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Archive for the ‘health care’ Category

Why health care costs are rising more slowly

Posted by Charles II on April 3, 2014

I always thought it was because the insurance companies had grabbed all the money in the world, but I guess I am wrong.

LIVE WEBCAST: The Future of U.S. Health Care Spending

For several decades health spending in the United States rose much faster than other spending. Forecasters predicted the health sector, already 17% of GDP, would soon exceed 20 to 25% of GDP, driving out other necessary public and private spending. However, in recent years health spending growth dropped dramatically and surprisingly, to a record slow pace for the fourth straight year in 2012. It is not clear why this turn around occurred or how long it will last.

On Friday, April 11th the Engelberg Center for Health Care Reform at Brookings will bring together several experts to discuss three questions that will also be addressed in a forthcoming series of Brookings papers. The discussion and papers will address the causes of the slowdown and the likelihood it will continue; its impact on federal and state budgets, and private spending; and identify reforms that will ensure slow cost growth while improving health.

Over a dozen economic and health policy experts will participate in panel discussions, including Harvard’s David Cutler, American Action Forum’s Douglas Holtz-Eakin, University of Southern California’s Paul Ginsburg, and Altarum’s Charles Roehrig. Speakers will take questions from the audience.

April 11, 2014
8:30 AM – 2:15 PM EDT
Brookings Institution
Falk Auditorium
1775 Massachusetts Avenue NW

Apparently the topic is popular, since i sold out before they let plebes like me know. But we can listen over the Interwebs

Posted in health care | Leave a Comment »

Massive resistance against providing medical care continues

Posted by Charles II on November 21, 2013

Ed Pilkington, The Guardian:

Barack Obama is facing a fresh offensive against his troubled healthcare reforms as Republican legislators backed by corporate sponsors prepare an attempt to effectively destroy the Affordable Care Act at state level.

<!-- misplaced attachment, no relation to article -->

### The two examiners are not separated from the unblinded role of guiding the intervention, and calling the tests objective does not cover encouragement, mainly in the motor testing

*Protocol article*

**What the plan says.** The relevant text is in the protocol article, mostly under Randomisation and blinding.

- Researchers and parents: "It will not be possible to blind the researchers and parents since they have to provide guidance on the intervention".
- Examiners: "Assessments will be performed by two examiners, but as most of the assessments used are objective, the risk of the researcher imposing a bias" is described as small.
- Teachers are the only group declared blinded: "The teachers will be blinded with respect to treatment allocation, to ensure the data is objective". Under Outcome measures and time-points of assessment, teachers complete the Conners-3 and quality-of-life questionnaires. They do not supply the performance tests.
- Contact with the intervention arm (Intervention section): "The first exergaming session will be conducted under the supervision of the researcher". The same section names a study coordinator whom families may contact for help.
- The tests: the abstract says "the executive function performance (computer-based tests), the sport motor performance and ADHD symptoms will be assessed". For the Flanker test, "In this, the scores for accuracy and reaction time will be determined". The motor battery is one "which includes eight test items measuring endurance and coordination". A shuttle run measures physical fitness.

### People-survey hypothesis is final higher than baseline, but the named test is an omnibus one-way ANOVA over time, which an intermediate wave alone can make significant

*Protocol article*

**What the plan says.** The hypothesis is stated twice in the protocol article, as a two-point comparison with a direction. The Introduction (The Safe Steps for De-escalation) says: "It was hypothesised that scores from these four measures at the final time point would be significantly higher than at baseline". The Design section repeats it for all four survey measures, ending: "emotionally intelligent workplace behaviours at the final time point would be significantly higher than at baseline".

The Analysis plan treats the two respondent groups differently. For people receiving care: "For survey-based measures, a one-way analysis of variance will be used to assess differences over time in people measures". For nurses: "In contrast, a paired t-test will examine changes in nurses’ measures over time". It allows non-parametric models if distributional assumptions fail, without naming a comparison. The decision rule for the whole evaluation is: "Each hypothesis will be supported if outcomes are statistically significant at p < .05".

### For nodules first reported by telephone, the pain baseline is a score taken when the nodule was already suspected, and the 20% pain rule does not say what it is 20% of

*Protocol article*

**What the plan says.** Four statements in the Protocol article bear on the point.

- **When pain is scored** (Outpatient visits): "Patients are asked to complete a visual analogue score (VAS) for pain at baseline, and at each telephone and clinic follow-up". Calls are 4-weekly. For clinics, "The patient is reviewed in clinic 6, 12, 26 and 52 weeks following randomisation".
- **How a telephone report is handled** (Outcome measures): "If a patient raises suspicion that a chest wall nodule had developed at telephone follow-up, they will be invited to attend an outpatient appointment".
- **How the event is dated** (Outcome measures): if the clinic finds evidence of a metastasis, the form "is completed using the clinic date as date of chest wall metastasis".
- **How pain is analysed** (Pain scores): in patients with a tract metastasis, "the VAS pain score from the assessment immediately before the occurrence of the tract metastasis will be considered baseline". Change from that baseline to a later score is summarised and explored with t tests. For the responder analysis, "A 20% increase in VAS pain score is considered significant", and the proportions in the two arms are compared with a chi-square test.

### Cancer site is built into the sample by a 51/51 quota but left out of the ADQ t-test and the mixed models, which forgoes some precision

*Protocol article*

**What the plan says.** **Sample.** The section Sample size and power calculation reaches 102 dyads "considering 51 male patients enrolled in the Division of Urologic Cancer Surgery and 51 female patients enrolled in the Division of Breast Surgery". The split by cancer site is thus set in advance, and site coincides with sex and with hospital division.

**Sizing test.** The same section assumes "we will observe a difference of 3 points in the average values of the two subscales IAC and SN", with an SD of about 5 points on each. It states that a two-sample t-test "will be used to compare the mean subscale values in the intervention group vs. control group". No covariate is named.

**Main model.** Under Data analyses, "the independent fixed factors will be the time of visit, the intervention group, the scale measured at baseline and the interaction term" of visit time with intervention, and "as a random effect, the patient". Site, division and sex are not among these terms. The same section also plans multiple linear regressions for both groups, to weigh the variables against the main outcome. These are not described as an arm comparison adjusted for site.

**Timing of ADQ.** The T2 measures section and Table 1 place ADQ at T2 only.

With Obamacare still in crisis from its botched technical rollout, the signature reform of the Obama presidency faces threats from state-based politicians who have devised a strategy to scupper the federal health insurance exchanges.

The move is the latest in a sustained effort by conservative states, mainly in the south and midwest, to resist key elements of the changes that are designed to extend healthcare to millions of uninsured Americans.

The idea for the new attack is the brainchild of the American Legislative Exchange Council (Alec), a group that acts as a dating agency for Republican state legislators and big corporations, bringing them together to frame rightwing legislative agendas in the form of “model bills”.

A new Alec proposal, approved by its annual meeting in Chicago in August and published as a model bill for adoption by state assemblies across the nation, would scupper the federal health insurance exchanges set up under Obamacare. The Health Care Freedom Act, as Alec calls its model bill, threatens to strip health insurers of their licenses to do new business on the federal exchanges should they accept any subsidies under the system.

Alec justifies the measure as a way to protect local employers from the “employer mandate” – the provision in Obama’s act that penalises employers with more than 50 workers who do not offer any or sufficient healthcare cover for their employees. However, health insurance experts say that were the model bill to be taken up widely by Republican-held states, it would seriously disrupt the federal exchanges, and in turn put the whole health reforms in peril.

Legislation with almost identical language is already being debated in the state assemblies of Missouri and Ohio.

“You cannot build the healthcare system based on the free market unless you have subsidies. If they are taken away the whole thing collapses,” said Wendell Potter, a former health insurance executive and critic of the health industry.

These people are evil. There is no other word to describe the attempt to deny health care to people who are uninsurable because they are sick or poor. 40,000 American die every year because of their past efforts. To continue to cause people to die needlessly in the face of having lost the argument and two national elections is, very simply, murder.

Posted in evil, health care | 1 Comment »

Calculate your insurance cost

Posted by Charles II on October 15, 2013

Via The Raven at Avedon’s Sideshow:

http://laborcenter.berkeley.edu/healthpolicy/calculator/

Posted in health care | 1 Comment »

Gosh, I wonder if it could be because they aren’t seeing doctors….

Posted by Charles II on January 10, 2013

What profiteth a man if he gain the world and cannot even get decent medical care? Sarah Boseley, The Guardian:

America may be one of the richest countries in the world, but its people are less healthy and more likely to die early from disease or accidents than those in any other affluent country, a damning official US report has found.